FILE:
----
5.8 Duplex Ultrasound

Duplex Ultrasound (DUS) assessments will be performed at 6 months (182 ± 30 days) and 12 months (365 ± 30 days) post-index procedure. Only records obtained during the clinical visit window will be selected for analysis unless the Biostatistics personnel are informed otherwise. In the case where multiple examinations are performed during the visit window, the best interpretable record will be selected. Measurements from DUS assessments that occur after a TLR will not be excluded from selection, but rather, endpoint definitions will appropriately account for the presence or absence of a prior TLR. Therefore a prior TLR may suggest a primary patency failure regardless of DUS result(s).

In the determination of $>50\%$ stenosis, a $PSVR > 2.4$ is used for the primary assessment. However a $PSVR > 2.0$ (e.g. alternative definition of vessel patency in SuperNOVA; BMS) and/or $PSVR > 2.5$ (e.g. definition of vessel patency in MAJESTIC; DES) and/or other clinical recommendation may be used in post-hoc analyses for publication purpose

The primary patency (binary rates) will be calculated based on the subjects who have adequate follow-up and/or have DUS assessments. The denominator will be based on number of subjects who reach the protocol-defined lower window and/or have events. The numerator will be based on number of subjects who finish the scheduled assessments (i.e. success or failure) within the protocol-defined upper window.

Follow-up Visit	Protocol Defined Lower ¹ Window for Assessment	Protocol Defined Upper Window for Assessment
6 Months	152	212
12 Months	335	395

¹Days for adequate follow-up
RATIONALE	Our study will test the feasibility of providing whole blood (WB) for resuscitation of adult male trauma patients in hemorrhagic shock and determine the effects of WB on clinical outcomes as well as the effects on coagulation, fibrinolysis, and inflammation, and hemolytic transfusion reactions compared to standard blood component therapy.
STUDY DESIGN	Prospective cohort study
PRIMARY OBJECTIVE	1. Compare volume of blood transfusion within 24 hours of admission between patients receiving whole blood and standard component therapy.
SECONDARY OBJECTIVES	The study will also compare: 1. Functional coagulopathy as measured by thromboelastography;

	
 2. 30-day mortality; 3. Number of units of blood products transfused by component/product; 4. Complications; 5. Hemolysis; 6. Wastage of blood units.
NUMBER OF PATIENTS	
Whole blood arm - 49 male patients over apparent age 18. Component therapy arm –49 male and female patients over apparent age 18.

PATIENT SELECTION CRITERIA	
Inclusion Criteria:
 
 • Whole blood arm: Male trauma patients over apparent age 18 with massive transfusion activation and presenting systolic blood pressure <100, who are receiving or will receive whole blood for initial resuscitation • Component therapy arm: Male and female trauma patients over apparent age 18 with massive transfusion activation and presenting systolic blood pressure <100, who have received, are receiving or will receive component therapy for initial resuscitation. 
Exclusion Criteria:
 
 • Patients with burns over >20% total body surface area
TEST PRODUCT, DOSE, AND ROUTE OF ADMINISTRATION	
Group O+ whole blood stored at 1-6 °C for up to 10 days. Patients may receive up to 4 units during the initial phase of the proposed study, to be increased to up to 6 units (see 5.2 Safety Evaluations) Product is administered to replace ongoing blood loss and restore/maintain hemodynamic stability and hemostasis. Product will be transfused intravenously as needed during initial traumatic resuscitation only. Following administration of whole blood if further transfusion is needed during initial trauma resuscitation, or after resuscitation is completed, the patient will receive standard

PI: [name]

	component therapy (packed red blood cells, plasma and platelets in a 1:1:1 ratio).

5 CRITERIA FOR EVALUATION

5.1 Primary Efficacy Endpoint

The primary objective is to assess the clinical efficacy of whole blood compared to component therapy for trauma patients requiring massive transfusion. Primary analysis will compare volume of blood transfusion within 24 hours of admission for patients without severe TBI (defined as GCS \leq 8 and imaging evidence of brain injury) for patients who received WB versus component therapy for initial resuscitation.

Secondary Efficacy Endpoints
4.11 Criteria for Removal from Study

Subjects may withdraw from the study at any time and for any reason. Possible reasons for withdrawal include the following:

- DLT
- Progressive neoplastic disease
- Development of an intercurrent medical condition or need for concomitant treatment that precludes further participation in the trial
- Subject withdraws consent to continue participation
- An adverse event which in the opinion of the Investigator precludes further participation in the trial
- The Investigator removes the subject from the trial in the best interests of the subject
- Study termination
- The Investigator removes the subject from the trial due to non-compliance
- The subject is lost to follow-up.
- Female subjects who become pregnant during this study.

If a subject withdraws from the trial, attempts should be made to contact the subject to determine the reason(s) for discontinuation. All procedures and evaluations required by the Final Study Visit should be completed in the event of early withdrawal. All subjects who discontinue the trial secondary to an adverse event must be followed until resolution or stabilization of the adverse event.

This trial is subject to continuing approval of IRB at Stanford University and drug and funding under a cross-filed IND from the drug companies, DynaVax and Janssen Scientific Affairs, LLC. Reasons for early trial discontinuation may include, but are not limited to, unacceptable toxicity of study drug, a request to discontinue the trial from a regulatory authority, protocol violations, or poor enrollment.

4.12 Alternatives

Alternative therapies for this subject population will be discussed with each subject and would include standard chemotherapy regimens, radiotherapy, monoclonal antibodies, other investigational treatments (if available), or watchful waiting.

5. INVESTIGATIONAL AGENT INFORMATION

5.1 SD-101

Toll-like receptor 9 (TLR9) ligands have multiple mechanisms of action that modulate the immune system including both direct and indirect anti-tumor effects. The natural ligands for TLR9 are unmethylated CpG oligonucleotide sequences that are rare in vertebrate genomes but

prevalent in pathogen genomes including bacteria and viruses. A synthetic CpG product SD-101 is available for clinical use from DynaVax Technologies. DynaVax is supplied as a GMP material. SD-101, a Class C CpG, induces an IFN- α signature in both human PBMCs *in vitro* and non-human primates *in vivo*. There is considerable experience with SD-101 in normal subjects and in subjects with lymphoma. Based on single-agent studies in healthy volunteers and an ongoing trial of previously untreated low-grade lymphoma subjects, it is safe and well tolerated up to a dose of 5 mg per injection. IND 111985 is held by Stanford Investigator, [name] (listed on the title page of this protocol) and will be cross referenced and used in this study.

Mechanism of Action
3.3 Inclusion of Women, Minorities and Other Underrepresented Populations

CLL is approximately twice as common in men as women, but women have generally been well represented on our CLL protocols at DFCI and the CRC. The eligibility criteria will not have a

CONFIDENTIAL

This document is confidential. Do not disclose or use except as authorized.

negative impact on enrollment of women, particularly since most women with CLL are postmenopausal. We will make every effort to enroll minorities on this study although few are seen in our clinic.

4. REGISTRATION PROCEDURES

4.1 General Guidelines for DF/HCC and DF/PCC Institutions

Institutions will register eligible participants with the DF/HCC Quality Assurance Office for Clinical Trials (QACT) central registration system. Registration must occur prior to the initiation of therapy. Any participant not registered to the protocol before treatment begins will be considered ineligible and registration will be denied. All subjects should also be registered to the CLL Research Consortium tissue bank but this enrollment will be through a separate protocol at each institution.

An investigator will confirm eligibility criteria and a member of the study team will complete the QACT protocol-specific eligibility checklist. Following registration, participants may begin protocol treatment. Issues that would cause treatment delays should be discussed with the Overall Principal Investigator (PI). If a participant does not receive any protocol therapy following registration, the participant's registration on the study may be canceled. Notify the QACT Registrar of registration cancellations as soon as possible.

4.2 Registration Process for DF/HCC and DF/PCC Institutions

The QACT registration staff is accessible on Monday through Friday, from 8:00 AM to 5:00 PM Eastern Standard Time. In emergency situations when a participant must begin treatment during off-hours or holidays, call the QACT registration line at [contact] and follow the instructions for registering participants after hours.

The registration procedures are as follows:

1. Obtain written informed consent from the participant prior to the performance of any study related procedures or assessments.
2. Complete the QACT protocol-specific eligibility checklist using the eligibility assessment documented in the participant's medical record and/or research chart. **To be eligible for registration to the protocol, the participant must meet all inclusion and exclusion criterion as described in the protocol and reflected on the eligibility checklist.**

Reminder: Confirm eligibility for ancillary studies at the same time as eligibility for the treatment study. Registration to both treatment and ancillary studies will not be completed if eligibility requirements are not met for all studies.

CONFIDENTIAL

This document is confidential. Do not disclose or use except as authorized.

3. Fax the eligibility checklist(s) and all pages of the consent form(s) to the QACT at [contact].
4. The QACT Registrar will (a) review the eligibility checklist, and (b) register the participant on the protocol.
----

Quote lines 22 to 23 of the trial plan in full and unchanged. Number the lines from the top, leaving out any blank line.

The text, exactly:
Group O+ whole blood stored at 1-6 °C for up to 10 days. Patients may receive up to 4 units during the initial phase of the proposed study, to be increased to up to 6 units (see 5.2 Safety Evaluations) Product is administered to replace ongoing blood loss and restore/maintain hemodynamic stability and hemostasis. Product will be transfused intravenously as needed during initial traumatic resuscitation only. Following administration of whole blood if further transfusion is needed during initial trauma resuscitation, or after resuscitation is completed, the patient will receive standard

PI: [name]